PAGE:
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Call to Action for a Truly Sustainable Renewable Future
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Home » BioChemicals/Renewable Chemicals, Business News/Analysis, Opinions, Other Conferences, Presentations, Sustainability, Wisconsin

Should Sustainability Include Using Farmlands for Plastics, Textiles and Dyes, or Food?

Submitted by on June 16, 2016 – 2:17 pmNo Comment

by Clare Goldsberry (Plastics Today)  A presenter at the recent ANTEC conference posed a provocative question: Are biobased materials really sustainable?  —  He (Professor Majid Sarmadi of the University of Wisconsin-Madison )pointed out that sustainability goes beyond whether or not to use conventional plastics, but should take into account how other materials affect the environment, as well. For example, Sarmadi noted that a 500-ml plastic water bottle weighs 7.5 grams, while a 500-ml glass water bottle weighs 250 grams—33 times more.

“Thirty-two percent of greenhouse gases are added to the environment just to transport glass containers,” said Sarmadi. “People say plastics last for decades, but let’s talk about glass—it stays for eternity! The EPA has forced glass makers such as Saint-Gobain and Owens-Brockway to reduce the air pollution that manufacturing glass containers produces.”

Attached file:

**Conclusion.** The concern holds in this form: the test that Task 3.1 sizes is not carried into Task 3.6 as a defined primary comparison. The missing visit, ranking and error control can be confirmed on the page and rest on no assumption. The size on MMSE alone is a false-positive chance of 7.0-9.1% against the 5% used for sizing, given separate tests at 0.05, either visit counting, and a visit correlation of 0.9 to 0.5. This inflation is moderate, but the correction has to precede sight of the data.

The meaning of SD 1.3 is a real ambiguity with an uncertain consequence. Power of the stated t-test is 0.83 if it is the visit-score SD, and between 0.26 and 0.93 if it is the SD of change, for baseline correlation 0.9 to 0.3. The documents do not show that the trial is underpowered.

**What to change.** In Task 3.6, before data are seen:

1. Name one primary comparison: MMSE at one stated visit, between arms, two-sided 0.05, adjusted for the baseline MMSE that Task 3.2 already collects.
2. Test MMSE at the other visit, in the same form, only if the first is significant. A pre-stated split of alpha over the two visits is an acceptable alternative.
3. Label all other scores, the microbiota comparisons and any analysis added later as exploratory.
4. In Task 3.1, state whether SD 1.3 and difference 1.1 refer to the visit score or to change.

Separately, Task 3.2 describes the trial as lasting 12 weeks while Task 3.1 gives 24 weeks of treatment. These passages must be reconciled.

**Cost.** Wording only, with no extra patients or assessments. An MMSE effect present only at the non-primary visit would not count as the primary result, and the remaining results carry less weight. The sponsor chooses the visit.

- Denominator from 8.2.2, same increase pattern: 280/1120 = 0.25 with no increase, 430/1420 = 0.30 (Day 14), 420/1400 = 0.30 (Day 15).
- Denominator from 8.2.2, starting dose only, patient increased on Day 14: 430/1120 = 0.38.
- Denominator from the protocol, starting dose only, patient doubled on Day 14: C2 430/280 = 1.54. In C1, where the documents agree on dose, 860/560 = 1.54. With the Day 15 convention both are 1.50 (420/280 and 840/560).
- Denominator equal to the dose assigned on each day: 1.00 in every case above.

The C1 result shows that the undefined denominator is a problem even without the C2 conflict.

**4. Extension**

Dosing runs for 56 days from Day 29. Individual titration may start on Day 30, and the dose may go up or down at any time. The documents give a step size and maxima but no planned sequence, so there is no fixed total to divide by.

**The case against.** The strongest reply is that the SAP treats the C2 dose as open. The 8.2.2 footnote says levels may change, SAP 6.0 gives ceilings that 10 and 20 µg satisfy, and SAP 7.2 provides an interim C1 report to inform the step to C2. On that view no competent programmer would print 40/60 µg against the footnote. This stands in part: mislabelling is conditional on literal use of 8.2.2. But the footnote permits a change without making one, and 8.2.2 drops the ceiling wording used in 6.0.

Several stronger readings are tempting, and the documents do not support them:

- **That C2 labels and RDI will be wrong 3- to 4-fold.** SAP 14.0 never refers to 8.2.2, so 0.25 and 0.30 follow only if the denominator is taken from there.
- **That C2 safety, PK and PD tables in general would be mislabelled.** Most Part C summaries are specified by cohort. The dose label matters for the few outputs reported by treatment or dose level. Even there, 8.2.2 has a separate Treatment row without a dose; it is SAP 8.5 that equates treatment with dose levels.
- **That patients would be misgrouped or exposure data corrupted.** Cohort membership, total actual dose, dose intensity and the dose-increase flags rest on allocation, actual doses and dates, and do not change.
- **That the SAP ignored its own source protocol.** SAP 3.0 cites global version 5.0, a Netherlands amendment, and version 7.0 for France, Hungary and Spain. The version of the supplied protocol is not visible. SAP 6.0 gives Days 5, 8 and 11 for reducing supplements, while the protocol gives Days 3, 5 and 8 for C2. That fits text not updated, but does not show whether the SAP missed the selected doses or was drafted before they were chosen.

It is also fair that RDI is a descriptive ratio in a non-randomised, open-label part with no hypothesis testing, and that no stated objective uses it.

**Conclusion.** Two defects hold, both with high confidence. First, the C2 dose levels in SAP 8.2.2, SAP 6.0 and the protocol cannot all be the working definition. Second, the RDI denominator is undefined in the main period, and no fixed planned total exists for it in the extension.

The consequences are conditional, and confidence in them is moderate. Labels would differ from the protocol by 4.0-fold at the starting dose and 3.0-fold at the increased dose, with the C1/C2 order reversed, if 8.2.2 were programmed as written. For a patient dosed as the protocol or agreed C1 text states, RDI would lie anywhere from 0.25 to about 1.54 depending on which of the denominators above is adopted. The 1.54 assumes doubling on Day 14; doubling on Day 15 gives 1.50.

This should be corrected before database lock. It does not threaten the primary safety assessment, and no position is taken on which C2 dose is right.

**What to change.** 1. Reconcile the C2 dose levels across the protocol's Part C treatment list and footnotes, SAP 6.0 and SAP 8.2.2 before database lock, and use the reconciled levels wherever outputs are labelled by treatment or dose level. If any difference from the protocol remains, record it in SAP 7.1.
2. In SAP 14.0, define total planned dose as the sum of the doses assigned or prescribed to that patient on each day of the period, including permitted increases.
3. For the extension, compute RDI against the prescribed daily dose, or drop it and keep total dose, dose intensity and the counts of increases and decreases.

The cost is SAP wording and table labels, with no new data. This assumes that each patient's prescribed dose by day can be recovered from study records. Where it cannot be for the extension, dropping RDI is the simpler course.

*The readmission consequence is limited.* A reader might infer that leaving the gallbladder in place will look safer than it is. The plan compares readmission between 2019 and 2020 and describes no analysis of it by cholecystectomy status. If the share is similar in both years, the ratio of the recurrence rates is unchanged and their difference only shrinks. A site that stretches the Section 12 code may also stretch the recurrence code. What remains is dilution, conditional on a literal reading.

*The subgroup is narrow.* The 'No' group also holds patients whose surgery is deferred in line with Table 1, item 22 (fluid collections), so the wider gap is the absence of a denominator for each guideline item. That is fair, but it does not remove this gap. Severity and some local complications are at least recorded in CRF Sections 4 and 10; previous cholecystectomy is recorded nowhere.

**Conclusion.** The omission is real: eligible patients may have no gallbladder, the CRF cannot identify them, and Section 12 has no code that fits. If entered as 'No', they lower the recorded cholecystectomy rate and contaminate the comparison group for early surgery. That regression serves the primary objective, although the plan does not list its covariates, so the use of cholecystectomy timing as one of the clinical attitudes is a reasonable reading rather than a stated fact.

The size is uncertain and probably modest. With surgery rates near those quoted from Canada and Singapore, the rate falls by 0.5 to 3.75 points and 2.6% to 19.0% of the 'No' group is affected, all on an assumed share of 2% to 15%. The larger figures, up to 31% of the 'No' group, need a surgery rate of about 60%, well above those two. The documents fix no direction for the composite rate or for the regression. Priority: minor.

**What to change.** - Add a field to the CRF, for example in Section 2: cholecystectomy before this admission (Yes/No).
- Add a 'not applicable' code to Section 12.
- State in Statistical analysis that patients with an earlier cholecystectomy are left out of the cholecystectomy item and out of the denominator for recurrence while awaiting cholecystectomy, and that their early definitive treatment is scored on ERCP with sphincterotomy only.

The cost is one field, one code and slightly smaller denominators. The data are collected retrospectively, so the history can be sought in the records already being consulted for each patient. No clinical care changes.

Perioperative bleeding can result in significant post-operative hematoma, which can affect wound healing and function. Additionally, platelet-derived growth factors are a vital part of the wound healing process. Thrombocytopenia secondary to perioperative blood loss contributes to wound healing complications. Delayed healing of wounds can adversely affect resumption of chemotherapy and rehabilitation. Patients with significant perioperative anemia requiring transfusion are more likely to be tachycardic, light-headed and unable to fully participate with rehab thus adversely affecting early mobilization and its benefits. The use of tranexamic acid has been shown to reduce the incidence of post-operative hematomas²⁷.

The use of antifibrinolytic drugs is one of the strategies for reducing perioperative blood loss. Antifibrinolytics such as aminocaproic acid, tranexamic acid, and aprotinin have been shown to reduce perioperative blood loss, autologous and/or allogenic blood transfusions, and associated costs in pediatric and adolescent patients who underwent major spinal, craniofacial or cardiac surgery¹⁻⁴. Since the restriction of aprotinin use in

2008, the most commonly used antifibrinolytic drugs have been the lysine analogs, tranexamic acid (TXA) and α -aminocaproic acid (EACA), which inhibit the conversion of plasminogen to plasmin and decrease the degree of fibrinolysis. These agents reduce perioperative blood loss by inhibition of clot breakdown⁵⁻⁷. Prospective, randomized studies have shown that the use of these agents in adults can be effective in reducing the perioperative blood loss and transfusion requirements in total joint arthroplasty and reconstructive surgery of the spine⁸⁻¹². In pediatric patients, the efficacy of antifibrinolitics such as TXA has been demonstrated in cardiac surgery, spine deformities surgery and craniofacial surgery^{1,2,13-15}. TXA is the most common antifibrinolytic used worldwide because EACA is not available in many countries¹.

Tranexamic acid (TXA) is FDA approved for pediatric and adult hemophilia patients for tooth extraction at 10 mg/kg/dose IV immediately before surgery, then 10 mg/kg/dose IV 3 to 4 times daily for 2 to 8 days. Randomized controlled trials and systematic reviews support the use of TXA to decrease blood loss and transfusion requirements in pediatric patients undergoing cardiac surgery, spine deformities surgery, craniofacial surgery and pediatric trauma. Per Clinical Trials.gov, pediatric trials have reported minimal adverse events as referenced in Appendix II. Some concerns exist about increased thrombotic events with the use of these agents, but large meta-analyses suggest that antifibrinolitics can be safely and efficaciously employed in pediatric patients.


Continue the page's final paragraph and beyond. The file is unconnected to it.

True. Saint-Gobain, in a nationwide legal settlement over violations of the Clean Air Act, agreed to install new air pollution control equipment at an estimated cost of $112 million, and to pay a $2.25 million civil penalty. Owens-Brockway Glass Container Corp.’s facilities in the Pacific Northwest also were inspected, evaluated and considered to be under the EPA’s New Source regulations for pollutants.

Sarmadi pointed out that thanks to synthetic materials, consumers in the United States pay just 3% of their annual incomes for clothing in today’s economy compared with 20% in 1901. When consumers cry out for using natural products, many do not understand what they are really asking. Natural textiles, dyes and biobased or plant-based plastics require a lot of farmland, farm equipment (mostly gasoline powered), water, pesticides, herbicides and the energy to transport the naturally grown materials, not to mention the low yield of biobased plastics.

Sarmadi does not approve of biodegradable materials, noting that they produce methane gas, which is 20 times more harmful to the environment than CO 2.  He does promote the idea of converting all waste to oil. Biodegradability or decomposition just breaks down plastics into smaller pieces. If you convert it to dust, it doesn’t mean it’s not there. It’s a very complex issue.  READ MORE

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